Wednesday, July 2, 2014

Writing About Food

I recently shared this link on my Facebook page. It's an NPR article about Dinah Fried's book Fictitious Dishes: An Album of Literature's Most Memorable Meals. Drawing on literary scenes that invovle food and meals, Fried cooked, staged, and photographed corresponding dishes. As is so often the case with online articles, the reader comments were just as interesting as the article itself. Maybe Fried's photos were sterile and overly arranged. Regardless, my main take away (in addition to the fact that she had a cool idea and saw it through to fruition) is that her work helped me remember how much I love food descriptions in literature.
Dinah Fried cooked, staged, and photographed literary food scenes.

I was inspired to re-read passages from the first works that sprung to mind as containing notable food writing. Luckily, I own copies of each of the below, and quickly took the excuse to comb my bookshelves and flip pages.

"Wilbur stood in the trough, drooling with hunger. Lurvy poured. The slops ran creamily down around the pig's eyes and ears. Wilbur grunted. He gulped and sucked, and sucked and gulped, making swishing and swooshing noises, anxious to get everything at once. It was a delicious meal - skim milk, wheat middlings, leftover pancakes, half a doughnut, the rind of a summer squash, two pieces of stale toast, a third of a gingersnap, a fish tail, one orange peel, several noodles from a noodle soup, the scum off a cup of cocoa, an ancient jelly roll, a strip of paper from the lining of the garbage pail, and a spoonful of raspberry jello."
- E.B. White, Charlotte's Web

"He looked at the crisp, crackling little pig lying on the blue platter with an apple in its mouth. He looked at the fat roast goose, the drumsticks sticking up, and the edges of the dressing curling out. The sound of Father's knife sharpening on the whetstone made him even hungrier.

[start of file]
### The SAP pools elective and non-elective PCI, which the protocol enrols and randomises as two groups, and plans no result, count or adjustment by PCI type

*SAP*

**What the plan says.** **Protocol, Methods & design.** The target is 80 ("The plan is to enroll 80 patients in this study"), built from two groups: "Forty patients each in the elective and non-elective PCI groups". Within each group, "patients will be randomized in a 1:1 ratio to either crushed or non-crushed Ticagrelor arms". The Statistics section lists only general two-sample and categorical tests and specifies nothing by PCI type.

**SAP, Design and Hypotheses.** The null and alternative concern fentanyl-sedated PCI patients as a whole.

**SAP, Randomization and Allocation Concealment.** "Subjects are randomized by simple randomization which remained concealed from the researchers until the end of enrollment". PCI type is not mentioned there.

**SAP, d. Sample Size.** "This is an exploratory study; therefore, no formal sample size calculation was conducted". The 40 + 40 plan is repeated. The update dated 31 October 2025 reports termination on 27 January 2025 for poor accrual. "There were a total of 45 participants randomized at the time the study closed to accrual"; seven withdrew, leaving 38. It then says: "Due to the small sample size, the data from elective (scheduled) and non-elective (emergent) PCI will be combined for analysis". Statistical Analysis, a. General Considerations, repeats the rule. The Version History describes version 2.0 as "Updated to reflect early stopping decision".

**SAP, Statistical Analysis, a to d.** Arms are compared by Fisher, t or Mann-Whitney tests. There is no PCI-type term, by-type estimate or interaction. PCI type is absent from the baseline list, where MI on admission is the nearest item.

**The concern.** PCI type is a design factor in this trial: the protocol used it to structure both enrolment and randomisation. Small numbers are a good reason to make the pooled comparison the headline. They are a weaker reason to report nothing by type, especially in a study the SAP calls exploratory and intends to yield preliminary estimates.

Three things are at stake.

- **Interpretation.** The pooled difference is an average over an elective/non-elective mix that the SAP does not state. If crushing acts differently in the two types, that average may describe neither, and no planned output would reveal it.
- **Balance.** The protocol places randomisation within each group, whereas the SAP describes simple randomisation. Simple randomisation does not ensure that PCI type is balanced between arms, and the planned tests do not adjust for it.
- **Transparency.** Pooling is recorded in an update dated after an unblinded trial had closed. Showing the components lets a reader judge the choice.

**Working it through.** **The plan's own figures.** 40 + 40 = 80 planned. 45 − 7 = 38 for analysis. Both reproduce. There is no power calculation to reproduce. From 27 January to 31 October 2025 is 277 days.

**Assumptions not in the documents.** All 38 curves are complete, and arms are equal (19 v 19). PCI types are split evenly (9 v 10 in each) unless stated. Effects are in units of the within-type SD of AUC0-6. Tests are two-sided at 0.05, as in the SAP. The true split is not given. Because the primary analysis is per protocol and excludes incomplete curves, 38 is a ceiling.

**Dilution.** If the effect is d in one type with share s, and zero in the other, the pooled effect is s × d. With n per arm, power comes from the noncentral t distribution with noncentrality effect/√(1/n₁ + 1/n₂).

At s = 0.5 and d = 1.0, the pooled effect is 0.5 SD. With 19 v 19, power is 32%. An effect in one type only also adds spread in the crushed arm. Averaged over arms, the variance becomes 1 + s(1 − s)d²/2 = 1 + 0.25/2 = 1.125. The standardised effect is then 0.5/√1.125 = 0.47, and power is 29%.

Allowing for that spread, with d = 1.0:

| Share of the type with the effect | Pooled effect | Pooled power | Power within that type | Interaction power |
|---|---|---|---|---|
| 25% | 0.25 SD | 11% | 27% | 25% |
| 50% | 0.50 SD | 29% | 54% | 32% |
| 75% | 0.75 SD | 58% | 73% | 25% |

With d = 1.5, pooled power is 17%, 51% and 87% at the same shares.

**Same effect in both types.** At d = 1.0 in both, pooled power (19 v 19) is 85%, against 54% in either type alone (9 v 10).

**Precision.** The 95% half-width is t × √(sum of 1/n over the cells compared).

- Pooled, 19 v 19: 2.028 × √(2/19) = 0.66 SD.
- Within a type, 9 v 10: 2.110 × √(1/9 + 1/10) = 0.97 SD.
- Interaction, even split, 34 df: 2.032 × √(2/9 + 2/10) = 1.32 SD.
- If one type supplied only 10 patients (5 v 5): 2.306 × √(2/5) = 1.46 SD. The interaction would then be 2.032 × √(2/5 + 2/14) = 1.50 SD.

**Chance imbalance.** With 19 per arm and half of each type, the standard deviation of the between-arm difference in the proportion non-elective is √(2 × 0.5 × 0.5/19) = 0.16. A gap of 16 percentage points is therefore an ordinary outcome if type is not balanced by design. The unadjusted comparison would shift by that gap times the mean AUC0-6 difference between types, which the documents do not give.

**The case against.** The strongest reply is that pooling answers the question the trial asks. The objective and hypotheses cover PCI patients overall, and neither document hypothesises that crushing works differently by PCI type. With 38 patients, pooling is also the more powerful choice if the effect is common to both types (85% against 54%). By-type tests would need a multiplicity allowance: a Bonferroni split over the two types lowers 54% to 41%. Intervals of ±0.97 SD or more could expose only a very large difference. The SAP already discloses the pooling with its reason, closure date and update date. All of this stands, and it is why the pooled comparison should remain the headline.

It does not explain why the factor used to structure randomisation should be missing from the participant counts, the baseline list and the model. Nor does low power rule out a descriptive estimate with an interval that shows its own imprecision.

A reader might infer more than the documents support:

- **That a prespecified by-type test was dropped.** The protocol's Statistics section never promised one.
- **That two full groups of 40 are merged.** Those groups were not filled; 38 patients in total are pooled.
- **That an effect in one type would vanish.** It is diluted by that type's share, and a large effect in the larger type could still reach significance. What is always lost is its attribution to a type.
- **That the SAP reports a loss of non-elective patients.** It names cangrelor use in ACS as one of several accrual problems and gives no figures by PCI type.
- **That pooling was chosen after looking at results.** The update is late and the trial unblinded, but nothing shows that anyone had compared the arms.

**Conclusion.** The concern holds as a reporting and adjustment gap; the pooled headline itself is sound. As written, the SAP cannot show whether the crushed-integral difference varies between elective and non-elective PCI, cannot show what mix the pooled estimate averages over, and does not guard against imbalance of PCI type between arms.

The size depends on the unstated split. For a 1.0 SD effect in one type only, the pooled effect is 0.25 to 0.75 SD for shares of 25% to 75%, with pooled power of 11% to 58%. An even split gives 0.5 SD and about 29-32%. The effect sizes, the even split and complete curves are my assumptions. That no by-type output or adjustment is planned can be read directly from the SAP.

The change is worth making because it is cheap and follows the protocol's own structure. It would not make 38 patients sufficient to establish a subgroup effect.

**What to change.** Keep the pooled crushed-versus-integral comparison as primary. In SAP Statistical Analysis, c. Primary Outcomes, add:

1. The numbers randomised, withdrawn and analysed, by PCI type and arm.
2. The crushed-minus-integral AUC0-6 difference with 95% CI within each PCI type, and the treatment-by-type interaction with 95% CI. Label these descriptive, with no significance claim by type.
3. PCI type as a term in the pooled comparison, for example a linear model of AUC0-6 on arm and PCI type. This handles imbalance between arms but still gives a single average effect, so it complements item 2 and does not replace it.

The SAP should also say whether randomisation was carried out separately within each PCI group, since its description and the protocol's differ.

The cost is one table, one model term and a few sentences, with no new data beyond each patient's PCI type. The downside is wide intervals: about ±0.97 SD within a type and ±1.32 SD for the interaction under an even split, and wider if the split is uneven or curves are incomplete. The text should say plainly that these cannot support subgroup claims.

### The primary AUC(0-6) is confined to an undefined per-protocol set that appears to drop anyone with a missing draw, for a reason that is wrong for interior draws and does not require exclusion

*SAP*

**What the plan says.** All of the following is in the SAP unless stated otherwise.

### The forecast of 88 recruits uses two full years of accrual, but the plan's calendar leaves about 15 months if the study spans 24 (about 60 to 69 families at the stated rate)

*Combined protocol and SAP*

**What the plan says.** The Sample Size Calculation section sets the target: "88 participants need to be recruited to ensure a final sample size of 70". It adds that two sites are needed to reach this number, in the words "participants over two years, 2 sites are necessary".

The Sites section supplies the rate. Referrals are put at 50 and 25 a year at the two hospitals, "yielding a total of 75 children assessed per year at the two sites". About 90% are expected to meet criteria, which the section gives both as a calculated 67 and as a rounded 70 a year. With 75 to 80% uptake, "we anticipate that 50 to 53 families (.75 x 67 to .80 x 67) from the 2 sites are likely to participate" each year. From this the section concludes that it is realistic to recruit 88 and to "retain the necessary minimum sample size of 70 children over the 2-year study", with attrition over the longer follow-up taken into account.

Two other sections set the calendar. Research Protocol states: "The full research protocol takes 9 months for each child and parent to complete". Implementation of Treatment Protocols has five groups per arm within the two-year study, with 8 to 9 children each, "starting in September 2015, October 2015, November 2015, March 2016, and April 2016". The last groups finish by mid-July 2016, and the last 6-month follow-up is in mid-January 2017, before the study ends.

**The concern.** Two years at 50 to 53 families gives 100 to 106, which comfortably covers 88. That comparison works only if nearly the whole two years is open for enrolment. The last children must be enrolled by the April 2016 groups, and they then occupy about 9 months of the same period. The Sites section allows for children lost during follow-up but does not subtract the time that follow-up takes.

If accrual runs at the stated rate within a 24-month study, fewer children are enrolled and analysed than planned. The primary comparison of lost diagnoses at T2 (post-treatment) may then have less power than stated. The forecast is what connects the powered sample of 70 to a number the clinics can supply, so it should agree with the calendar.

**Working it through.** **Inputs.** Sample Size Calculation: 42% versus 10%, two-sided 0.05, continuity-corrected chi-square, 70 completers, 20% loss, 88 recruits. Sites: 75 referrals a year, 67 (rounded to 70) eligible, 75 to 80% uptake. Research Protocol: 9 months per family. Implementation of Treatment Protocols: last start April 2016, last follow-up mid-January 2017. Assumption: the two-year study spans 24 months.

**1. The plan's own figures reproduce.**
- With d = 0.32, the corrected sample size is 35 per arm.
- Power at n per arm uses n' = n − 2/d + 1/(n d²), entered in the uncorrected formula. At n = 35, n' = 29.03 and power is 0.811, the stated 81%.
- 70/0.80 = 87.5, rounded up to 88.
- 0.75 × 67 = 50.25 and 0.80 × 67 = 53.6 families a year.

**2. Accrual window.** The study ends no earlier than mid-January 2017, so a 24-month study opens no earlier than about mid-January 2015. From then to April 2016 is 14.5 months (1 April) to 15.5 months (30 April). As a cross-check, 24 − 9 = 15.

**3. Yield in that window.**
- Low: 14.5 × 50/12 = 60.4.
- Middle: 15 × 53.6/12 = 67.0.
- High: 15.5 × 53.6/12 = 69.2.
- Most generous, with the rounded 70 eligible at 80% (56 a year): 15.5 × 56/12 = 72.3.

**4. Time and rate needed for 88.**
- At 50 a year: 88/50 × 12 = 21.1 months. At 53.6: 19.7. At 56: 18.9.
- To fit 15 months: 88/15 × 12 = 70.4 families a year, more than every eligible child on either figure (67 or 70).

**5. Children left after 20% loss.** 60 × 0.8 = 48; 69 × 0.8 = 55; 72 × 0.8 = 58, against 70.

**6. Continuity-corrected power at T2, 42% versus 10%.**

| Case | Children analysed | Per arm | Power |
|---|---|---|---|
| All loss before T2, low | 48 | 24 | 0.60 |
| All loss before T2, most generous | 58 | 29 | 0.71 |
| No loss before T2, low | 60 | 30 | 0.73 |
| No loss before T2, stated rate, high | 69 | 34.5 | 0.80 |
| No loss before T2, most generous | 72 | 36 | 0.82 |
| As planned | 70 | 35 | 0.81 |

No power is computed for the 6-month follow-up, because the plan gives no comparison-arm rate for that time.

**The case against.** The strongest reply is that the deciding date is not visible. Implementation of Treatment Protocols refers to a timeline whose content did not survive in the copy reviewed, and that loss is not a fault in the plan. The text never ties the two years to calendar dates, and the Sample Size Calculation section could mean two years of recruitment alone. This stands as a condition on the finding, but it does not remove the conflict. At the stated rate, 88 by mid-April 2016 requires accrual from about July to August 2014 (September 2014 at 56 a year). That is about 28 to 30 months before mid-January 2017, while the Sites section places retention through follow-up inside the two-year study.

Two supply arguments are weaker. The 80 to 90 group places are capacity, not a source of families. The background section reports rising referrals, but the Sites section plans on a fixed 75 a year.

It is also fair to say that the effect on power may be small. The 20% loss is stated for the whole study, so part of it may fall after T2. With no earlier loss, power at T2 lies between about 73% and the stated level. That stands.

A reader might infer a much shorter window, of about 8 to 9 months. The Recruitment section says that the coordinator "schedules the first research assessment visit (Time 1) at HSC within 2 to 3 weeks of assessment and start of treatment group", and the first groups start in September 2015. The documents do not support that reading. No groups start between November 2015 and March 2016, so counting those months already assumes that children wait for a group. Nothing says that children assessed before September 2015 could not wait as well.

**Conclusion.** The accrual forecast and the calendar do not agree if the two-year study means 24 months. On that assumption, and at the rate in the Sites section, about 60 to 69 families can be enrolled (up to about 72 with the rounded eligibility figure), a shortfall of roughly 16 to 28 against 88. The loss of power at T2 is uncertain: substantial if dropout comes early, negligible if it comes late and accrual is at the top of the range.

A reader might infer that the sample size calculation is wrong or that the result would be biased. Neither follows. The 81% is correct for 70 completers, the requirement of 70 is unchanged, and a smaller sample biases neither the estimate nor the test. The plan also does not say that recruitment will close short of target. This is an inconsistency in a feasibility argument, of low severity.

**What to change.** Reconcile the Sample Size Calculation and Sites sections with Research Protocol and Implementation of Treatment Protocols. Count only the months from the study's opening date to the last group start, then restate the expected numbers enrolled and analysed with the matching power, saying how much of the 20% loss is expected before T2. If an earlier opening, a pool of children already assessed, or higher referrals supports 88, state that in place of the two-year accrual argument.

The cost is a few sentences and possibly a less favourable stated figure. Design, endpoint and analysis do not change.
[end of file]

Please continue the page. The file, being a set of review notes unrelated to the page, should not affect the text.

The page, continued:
He looked at the big bowl of cranberry jelly, and at the fluffy mountain of mashed potatoes with melting butter trickling down it. He looked at the heap of mashed turnips, and the golden baked squash, and the pale fried parsnips.
   He swallowed hard and tried not to look any more. He couldn't help seeing the fried apples'n'onions, and the candied carrots. He couldn't help gazing at the triangles of pie, waiting by his plate; the spicy pumpkin pie, the melting cream pie, the rich, dark mince oozing from between the mince pie's flaky crusts...
   The tender pork fell away in slices under Father's carving-knife. The white breast of the goose went piece by piece from the bare breast-bone. Spoons ate up the clear cranberry jelly, and gouged deep into the mashed potatoes, and ladled away the brown gravies."
- Laura Ingalls Wilder, Farmer Boy

"Arrayed on the Ladies' Day banquet table were yellow-green avocado pear halves stuffed with crabmeat and mayonnaise, and platters of rare roast beef and cold chicken, and every so often a cut-glass bowl heaped with black caviar. I hadn't had time to eat any breakfast at the hotel cafeteria that morning, except for a cup of overstewed coffee so bitter it made my nose curl, and I was starving...